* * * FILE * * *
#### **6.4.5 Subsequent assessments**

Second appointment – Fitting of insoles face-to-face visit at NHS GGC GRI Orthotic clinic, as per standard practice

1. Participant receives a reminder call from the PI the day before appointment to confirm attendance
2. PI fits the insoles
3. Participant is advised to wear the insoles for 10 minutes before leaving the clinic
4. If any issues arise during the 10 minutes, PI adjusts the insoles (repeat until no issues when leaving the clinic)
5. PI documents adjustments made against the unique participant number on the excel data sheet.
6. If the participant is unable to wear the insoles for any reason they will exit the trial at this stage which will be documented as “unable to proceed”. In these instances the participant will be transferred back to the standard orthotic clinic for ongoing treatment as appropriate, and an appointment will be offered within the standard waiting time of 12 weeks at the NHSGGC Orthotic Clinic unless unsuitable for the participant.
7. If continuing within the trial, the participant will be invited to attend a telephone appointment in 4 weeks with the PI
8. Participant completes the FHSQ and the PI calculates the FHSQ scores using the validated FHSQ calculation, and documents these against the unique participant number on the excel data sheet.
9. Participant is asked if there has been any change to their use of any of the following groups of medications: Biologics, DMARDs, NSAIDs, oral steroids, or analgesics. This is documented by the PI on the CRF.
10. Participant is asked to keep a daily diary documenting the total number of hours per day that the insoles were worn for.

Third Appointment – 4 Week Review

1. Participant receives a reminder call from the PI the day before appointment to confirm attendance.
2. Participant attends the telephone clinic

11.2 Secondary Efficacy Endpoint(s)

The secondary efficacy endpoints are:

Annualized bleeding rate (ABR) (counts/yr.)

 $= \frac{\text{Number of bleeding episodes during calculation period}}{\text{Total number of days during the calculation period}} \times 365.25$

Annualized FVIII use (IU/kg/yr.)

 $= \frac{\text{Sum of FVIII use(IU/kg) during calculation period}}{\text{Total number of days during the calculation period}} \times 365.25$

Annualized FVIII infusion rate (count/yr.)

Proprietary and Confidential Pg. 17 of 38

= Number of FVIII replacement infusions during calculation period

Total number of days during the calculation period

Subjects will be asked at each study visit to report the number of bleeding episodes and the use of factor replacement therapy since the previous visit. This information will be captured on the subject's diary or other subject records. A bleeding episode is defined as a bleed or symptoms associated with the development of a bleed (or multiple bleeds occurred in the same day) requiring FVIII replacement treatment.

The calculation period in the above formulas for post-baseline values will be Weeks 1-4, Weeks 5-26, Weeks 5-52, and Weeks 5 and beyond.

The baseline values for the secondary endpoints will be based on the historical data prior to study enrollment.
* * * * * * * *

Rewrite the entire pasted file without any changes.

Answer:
#### **6.4.5 Subsequent assessments**

Second appointment – Fitting of insoles face-to-face visit at NHS GGC GRI Orthotic clinic, as per standard practice

1. Participant receives a reminder call from the PI the day before appointment to confirm attendance
2. PI fits the insoles
3. Participant is advised to wear the insoles for 10 minutes before leaving the clinic
4. If any issues arise during the 10 minutes, PI adjusts the insoles (repeat until no issues when leaving the clinic)
5. PI documents adjustments made against the unique participant number on the excel data sheet.
6. If the participant is unable to wear the insoles for any reason they will exit the trial at this stage which will be documented as “unable to proceed”. In these instances the participant will be transferred back to the standard orthotic clinic for ongoing treatment as appropriate, and an appointment will be offered within the standard waiting time of 12 weeks at the NHSGGC Orthotic Clinic unless unsuitable for the participant.
7. If continuing within the trial, the participant will be invited to attend a telephone appointment in 4 weeks with the PI
8. Participant completes the FHSQ and the PI calculates the FHSQ scores using the validated FHSQ calculation, and documents these against the unique participant number on the excel data sheet.
9. Participant is asked if there has been any change to their use of any of the following groups of medications: Biologics, DMARDs, NSAIDs, oral steroids, or analgesics. This is documented by the PI on the CRF.
10. Participant is asked to keep a daily diary documenting the total number of hours per day that the insoles were worn for.

Third Appointment – 4 Week Review

1. Participant receives a reminder call from the PI the day before appointment to confirm attendance.
2. Participant attends the telephone clinic

11.2 Secondary Efficacy Endpoint(s)

The secondary efficacy endpoints are:

Annualized bleeding rate (ABR) (counts/yr.)

 $= \frac{\text{Number of bleeding episodes during calculation period}}{\text{Total number of days during the calculation period}} \times 365.25$

Annualized FVIII use (IU/kg/yr.)

 $= \frac{\text{Sum of FVIII use(IU/kg) during calculation period}}{\text{Total number of days during the calculation period}} \times 365.25$

Annualized FVIII infusion rate (count/yr.)

Proprietary and Confidential Pg. 17 of 38

= Number of FVIII replacement infusions during calculation period

Total number of days during the calculation period

Subjects will be asked at each study visit to report the number of bleeding episodes and the use of factor replacement therapy since the previous visit. This information will be captured on the subject's diary or other subject records. A bleeding episode is defined as a bleed or symptoms associated with the development of a bleed (or multiple bleeds occurred in the same day) requiring FVIII replacement treatment.

The calculation period in the above formulas for post-baseline values will be Weeks 1-4, Weeks 5-26, Weeks 5-52, and Weeks 5 and beyond.

The baseline values for the secondary endpoints will be based on the historical data prior to study enrollment.